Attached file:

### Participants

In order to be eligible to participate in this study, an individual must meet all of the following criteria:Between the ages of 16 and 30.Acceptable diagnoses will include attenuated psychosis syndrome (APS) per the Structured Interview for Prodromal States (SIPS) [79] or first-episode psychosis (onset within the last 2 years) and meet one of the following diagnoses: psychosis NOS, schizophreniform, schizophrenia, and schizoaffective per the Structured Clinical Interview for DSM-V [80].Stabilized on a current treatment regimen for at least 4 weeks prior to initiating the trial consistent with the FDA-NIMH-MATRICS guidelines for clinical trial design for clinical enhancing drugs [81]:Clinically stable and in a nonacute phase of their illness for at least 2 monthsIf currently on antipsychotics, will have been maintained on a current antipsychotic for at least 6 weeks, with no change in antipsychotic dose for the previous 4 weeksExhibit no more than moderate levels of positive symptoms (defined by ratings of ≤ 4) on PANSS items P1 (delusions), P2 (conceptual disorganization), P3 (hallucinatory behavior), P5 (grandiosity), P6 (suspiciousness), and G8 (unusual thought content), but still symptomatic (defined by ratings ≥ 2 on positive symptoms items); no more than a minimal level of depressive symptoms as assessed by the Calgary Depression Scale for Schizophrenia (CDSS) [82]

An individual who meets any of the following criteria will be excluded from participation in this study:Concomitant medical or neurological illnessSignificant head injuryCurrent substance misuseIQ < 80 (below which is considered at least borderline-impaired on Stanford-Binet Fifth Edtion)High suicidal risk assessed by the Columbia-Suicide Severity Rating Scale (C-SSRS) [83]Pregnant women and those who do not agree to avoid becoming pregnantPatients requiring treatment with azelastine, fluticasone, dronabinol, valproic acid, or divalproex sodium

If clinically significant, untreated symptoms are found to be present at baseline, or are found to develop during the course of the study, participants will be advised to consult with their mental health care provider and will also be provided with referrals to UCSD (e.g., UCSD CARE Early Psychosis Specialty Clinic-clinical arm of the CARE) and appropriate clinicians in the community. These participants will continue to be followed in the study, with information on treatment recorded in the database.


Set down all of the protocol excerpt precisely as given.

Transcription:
### Participants

In order to be eligible to participate in this study, an individual must meet all of the following criteria:Between the ages of 16 and 30.Acceptable diagnoses will include attenuated psychosis syndrome (APS) per the Structured Interview for Prodromal States (SIPS) [79] or first-episode psychosis (onset within the last 2 years) and meet one of the following diagnoses: psychosis NOS, schizophreniform, schizophrenia, and schizoaffective per the Structured Clinical Interview for DSM-V [80].Stabilized on a current treatment regimen for at least 4 weeks prior to initiating the trial consistent with the FDA-NIMH-MATRICS guidelines for clinical trial design for clinical enhancing drugs [81]:Clinically stable and in a nonacute phase of their illness for at least 2 monthsIf currently on antipsychotics, will have been maintained on a current antipsychotic for at least 6 weeks, with no change in antipsychotic dose for the previous 4 weeksExhibit no more than moderate levels of positive symptoms (defined by ratings of ≤ 4) on PANSS items P1 (delusions), P2 (conceptual disorganization), P3 (hallucinatory behavior), P5 (grandiosity), P6 (suspiciousness), and G8 (unusual thought content), but still symptomatic (defined by ratings ≥ 2 on positive symptoms items); no more than a minimal level of depressive symptoms as assessed by the Calgary Depression Scale for Schizophrenia (CDSS) [82]

An individual who meets any of the following criteria will be excluded from participation in this study:Concomitant medical or neurological illnessSignificant head injuryCurrent substance misuseIQ < 80 (below which is considered at least borderline-impaired on Stanford-Binet Fifth Edtion)High suicidal risk assessed by the Columbia-Suicide Severity Rating Scale (C-SSRS) [83]Pregnant women and those who do not agree to avoid becoming pregnantPatients requiring treatment with azelastine, fluticasone, dronabinol, valproic acid, or divalproex sodium

If clinically significant, untreated symptoms are found to be present at baseline, or are found to develop during the course of the study, participants will be advised to consult with their mental health care provider and will also be provided with referrals to UCSD (e.g., UCSD CARE Early Psychosis Specialty Clinic-clinical arm of the CARE) and appropriate clinicians in the community. These participants will continue to be followed in the study, with information on treatment recorded in the database.